Watermakers reduce water supply worries

Boaters who have voyaged for any length of time know the frustration that results when the water tanks run low. When you are on the move, voyaging to a different anchorage daily, this is a simple matter of stopping at the next marina to top off the water tanks. (You should, out of courtesy to the marina, purchase fuel at the same time.) The true frustration arises when you stop moving on a daily basis or you leave the U.S. When you drop the hook for an extended stay in any location, you must start carrying water to the boat by dinghy, in heavy plastic jugs. Outside the U.S. it is not uncommon to purchase water that is usually less than potable. Regardless of whether you must pay for the water, you have better ways to spend your days than in transporting water from a spigot to your boat. One method that can be used to eliminate the cost and carrying of water is the installation of a watermaker. These devices turn salt water into water fit for human consumption. They do have some drawbacks, as do most mechanical devices: They are maintenance intensive, use batteries or the engine for power, and the membranes are costly to replace. If you leave the unit out of service for any amount of time, it must be placed in storage, or bacteria growth will render the unit useless. Most important, they cannot be used in certain water conditions (water that is silt-laden or polluted). I suggest the installation of these units only to voyagers who regularly travel in reasonably clean water. If you are one of these voyagers, a watermaker will be an excellent choice for your water needs. The high-pressure pump of the unit can be powered by batteries or the engine. Watermakers are available in sizes that produce a few gallons in a 24-hour period of operation to several hundred gallons in that period. When choosing and sizing a unit for your needs, consider these points. The average water consumption for a crew of two is six to 10 gallons a day. Engine-driven units will decrease your daily electrically needs, but require you to run the engine more often. If you use the engine to charge batteries or for refrigeration, there is virtually no added engine cost to operate this unit. If you run a generator regularly, a 110-VAC unit may be the best choice. However, the watermaker must be capable of producing the quantity of water needed in the period of time you normally run your engine or genset. As an example, considering a crew of two using 10 gallons a day: If the engine or genset must be used to charge the batteries for four hours every three days, the watermaker must be capable of producing 30 gallons of water in that four-hour period. This is a large watermaker that has a large “footprint.” The size of the unit must be considered as there are many boats that have limited space available for the installation of additional equipment. Each system on a boat works in conjunction with the other systems on the boat. If you opt for a 12-VDC-driven watermaker, your batteries must have the capacity to run the unit. This may necessitate larger house battery banks with a larger alternator to charge the banks. All aspects of the system installation must be taken into account before the final choice can be made. The manufacturers of the units being considered for installation will provide unit specification details in their catalogs. This is the starting point for choosing the unit that will serve the required need and will operate within the limitations of the boat’s system. When the choice has been narrowed to a few suitable units, contact the manufacturers for installation literature before purchasing any unit. This step will aid in making the final decision on the proper unit. There are many methods that can be used to install and plumb the unit into the boat’s water system. Many of these methods are dictated by the chosen unit. The first step in any installation is to read, understand, and follow the literature supplied with the unit. Follow the installation literature and the following guidelines to ensure a safe, professional installation. Sea water must be routed to the unit from a through-hull fitting, with an outboard strainer and lever shut-off valve (seacock) located well away from any waste or bilge-pump discharge through-hulls (check this very carefully!). Next in line is a high-quality inboard strainer. The hose is run from the strainer’s outlet port to the unit. The discharge line from the unit should be run to the water tanks. This can be accomplished by many methods, all of which are dependent on the type of tank and piping system used in the boat. Choosing the best method for this connection may require a consultation with a qualified professional installer. A caution: Unless otherwise noted by the manufacturer, all hoses used in this installation must be wire-reinforced water hose. All fittings, both above and below the waterline, must be double clamped. The water supplied by the watermaker is untreated water, and if it is not used in a few days it will become contaminated with bacteria. To prevent this, add about one teaspoon of non-scented chlorine bleach per 10 gallons of water in the tanks. This is not a precise or scientific calculation, but it has always worked for me. Place a charcoal/sediment whole-house-type filter in the plumbing line directly after the freshwater pressure pump. This will eliminate foreign particles and the taste of the chlorine. It will not, however, purify the water. If you prefer, as I do, to have purified water for drinking and cooking, a water purification unit can be installed. This unit should be placed using a tee fitting in the cold-water line at the galley sink and run to a separate faucet. If you choose to use only purified water on board, the unit should be installed immediately after the whole-house filter. If you do decide to install a purification unit, I strongly suggest using a unit that covers a broad spectrum of contaminant reduction and germicidal disinfection. After these units have been installed, you canand shouldlearn how to maintain them. There are several areas of concern when readying a watermaker for operation after it has been out of service for any length of time. All the manufacturers agree on one point: properly placing the unit into hibernation will eliminate any problems when the time arrives to start the unit. Many feel that if the unit is stored properly the only start-up procedure is opening the valves and turning it on. This is true of most units available today, but, being of the old school, I feel a few other precautions should also be attended to before the switch is thrown. Call me a fanaticmost people do. A unit’s storage and start up procedures vary by manufacturer. Therefore, I will not delve into the exact procedures for any given unit. The following guidelines are a combination of many manufacturers’ suggestions for the proper procedures. Following these guidelines and strictly adhering to the owner’s manual instructions for your unit will assure you the watermaker will operate when you require its services. When taking the unit out of service, follow these suggestions:1. Never close any supply or discharge valve while the unit is running.2. Reduce the pressure to zero before disconnecting the power.3. Flush the unit with fresh water to minimize bacteria growth in the membrane and the balance of the system. Long-term storage, over six weeks, usually requires the use of a factory-approved chemical. (This procedure is commonly referred to as “pickling.”)Winter lay-up requires a more thorough shut-down procedure that varies tremendously by manufacturer. Depending on the type, size and manufacturer of the unit, several or all the following must be accomplished when placing the unit into service.1. Observe the inlet pressure readings. Low inlet pressure readings will indicate a clogged sea strainer or filters. Replace or clean these items according to the manual.2. The brine flow rate must be checked to ensure it is within acceptable limits. Poor brine flow rate is indicative that a high-pressure pump seal has failed. When the flow rate is at an acceptable level, the high-pressure side can be increased slowly until it has reached its rated output.3. If the water produced is over the acceptable “parts per million,” the membrane may require replacement.4. Continue to check the system for any signs of oil or water leaks at all the connections.5. Check all the hoses for signs of deterioration, abrasion, cracking, etc.6. Check all electrical connections and wiring for deterioration, abrasion, corrosion, fraying, etc.Additionally, some units require priming of the system, flushing the system with fresh water after it is operating properly, lubrication, belt adjustment, and various inspections particular to the specific units. When the unit is operating properly, it would be wise to run it for several cycles to ensure continued trouble-free operation. It is always easier to repair a unit while stateside with a vehicle and suppliers at hand than it is to locate parts and repair the unit in a foreign port. Be certain you have ample spare parts on boardmembranes, filters, o-rings, oil, etc.before departing for an extended cruise. Any authorized dealer can put a package of spares together for the unit.With the watermaker in place, the days of looking for water and carrying water are in your past. Taking a long hot shower on board, without guilt, will be your future.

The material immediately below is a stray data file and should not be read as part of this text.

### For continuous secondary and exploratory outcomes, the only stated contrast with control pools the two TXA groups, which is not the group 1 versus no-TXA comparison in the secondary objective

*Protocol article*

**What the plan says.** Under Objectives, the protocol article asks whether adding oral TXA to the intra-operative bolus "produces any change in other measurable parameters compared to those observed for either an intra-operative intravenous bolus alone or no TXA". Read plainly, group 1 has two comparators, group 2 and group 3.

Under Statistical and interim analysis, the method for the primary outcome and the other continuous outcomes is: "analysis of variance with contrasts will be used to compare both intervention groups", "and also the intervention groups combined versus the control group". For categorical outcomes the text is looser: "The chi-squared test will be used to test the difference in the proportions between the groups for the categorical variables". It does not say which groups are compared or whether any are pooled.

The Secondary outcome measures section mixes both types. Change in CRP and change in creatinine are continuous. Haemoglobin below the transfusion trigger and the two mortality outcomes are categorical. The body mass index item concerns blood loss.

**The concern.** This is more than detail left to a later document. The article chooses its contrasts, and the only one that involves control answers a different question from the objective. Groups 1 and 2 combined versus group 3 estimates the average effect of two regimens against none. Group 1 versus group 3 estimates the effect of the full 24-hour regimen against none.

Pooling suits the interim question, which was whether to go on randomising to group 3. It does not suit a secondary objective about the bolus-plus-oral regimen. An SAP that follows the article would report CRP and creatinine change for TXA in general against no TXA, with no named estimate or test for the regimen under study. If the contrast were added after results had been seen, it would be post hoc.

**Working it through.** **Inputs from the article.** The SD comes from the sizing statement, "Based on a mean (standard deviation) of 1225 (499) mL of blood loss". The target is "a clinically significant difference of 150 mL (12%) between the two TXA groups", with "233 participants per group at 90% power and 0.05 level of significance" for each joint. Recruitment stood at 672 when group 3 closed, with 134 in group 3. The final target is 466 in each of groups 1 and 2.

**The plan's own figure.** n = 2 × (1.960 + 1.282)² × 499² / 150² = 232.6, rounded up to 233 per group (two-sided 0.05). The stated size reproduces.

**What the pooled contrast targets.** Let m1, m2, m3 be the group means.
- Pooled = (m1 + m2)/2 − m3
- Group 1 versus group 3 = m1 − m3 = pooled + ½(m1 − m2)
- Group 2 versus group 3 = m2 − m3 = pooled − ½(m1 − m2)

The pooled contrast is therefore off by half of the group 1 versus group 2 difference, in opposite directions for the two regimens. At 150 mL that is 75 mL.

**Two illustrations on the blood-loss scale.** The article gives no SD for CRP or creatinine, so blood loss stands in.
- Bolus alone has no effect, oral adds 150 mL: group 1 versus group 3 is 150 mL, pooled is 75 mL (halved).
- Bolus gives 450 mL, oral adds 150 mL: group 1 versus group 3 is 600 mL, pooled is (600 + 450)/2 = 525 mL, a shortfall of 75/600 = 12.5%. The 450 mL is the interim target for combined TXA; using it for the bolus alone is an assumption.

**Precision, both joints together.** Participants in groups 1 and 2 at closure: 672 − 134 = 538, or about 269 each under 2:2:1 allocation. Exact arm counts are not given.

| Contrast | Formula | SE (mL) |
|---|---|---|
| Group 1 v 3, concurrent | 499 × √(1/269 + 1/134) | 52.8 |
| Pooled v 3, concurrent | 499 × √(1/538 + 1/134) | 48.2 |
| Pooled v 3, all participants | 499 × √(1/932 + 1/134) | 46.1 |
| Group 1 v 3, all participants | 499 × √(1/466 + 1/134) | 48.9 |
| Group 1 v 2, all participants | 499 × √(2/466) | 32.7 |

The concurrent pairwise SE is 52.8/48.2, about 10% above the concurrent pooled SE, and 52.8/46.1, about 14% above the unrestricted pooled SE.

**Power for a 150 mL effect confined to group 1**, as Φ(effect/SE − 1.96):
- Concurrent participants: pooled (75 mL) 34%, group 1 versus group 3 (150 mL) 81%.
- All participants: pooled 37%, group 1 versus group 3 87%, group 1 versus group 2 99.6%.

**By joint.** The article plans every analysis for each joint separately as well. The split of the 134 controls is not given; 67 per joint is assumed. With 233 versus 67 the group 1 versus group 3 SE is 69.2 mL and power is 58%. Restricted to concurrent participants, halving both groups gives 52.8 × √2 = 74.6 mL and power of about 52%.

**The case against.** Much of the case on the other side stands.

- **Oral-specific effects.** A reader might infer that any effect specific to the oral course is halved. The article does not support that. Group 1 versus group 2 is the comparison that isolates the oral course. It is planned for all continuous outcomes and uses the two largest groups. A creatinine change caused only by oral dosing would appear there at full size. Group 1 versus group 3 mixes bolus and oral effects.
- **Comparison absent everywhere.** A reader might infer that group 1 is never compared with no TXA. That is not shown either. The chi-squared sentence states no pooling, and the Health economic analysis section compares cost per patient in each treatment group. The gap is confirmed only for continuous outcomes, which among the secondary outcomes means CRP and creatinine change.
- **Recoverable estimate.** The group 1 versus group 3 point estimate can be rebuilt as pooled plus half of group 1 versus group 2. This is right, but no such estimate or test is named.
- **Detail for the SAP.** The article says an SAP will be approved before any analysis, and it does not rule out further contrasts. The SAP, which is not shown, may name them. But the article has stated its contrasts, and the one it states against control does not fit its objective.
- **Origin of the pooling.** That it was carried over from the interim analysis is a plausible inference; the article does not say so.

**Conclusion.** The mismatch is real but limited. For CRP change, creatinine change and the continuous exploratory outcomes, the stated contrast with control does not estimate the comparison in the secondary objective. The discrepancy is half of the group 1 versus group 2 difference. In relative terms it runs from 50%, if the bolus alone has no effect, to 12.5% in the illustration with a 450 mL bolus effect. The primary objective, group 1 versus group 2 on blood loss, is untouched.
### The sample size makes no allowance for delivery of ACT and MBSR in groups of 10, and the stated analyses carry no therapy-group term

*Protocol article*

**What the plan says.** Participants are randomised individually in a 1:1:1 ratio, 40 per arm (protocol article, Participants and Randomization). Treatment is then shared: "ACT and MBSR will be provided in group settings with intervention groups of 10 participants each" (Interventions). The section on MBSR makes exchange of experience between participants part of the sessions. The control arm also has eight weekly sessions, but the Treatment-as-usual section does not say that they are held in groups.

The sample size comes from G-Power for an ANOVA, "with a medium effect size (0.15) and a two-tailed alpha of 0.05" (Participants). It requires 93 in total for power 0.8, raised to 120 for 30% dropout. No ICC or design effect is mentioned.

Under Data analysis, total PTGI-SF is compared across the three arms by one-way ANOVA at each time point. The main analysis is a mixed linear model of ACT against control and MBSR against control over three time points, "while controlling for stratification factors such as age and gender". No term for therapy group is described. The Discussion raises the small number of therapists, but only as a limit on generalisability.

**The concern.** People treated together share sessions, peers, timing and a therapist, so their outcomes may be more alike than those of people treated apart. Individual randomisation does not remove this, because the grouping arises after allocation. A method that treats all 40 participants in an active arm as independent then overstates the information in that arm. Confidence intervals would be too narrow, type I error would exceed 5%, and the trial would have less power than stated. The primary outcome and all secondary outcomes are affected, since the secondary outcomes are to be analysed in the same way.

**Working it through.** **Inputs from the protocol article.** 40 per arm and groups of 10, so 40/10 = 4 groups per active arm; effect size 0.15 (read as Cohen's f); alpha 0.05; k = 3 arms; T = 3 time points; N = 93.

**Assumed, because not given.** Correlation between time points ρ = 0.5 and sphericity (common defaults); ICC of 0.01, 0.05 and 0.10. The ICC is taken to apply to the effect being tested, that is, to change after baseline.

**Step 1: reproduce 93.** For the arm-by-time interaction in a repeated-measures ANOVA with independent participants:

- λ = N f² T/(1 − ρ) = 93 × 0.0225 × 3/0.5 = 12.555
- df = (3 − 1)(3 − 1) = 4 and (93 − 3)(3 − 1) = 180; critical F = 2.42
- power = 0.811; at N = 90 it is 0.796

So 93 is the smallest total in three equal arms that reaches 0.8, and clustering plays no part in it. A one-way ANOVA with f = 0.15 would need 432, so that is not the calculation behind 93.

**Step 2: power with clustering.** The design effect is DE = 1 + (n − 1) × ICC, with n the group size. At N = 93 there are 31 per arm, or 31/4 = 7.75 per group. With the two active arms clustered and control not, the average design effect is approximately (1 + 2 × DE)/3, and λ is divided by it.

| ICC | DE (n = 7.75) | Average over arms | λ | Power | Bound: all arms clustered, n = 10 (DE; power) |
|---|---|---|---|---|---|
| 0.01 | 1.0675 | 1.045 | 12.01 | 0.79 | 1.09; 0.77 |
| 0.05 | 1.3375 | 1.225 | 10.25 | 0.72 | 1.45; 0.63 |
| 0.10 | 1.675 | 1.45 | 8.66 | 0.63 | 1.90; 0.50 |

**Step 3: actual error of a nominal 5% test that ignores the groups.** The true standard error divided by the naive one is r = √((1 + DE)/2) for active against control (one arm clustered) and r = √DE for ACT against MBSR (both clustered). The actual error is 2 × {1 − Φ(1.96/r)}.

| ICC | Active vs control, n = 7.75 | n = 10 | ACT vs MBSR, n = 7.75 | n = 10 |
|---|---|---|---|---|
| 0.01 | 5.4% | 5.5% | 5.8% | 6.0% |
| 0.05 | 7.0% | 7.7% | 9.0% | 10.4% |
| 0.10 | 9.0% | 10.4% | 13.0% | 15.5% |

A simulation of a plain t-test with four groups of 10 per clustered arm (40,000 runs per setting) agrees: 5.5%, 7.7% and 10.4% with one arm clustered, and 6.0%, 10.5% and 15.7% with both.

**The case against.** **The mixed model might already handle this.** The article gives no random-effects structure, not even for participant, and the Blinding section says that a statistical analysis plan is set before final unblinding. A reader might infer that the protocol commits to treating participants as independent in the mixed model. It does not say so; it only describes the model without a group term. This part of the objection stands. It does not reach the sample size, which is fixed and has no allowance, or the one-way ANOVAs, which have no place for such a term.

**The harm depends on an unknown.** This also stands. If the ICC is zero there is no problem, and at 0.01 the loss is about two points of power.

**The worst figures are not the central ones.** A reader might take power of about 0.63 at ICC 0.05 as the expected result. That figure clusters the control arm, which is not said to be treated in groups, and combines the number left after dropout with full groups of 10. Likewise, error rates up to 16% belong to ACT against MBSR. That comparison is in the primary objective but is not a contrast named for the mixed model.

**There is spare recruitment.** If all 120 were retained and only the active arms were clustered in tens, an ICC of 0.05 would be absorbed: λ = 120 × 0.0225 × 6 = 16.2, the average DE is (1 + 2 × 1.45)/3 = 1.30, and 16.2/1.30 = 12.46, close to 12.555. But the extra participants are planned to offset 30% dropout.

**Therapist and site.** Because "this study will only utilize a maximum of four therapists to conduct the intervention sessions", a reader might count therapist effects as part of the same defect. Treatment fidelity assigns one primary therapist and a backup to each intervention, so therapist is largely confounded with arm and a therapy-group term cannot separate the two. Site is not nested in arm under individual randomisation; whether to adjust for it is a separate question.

By Ocean Navigator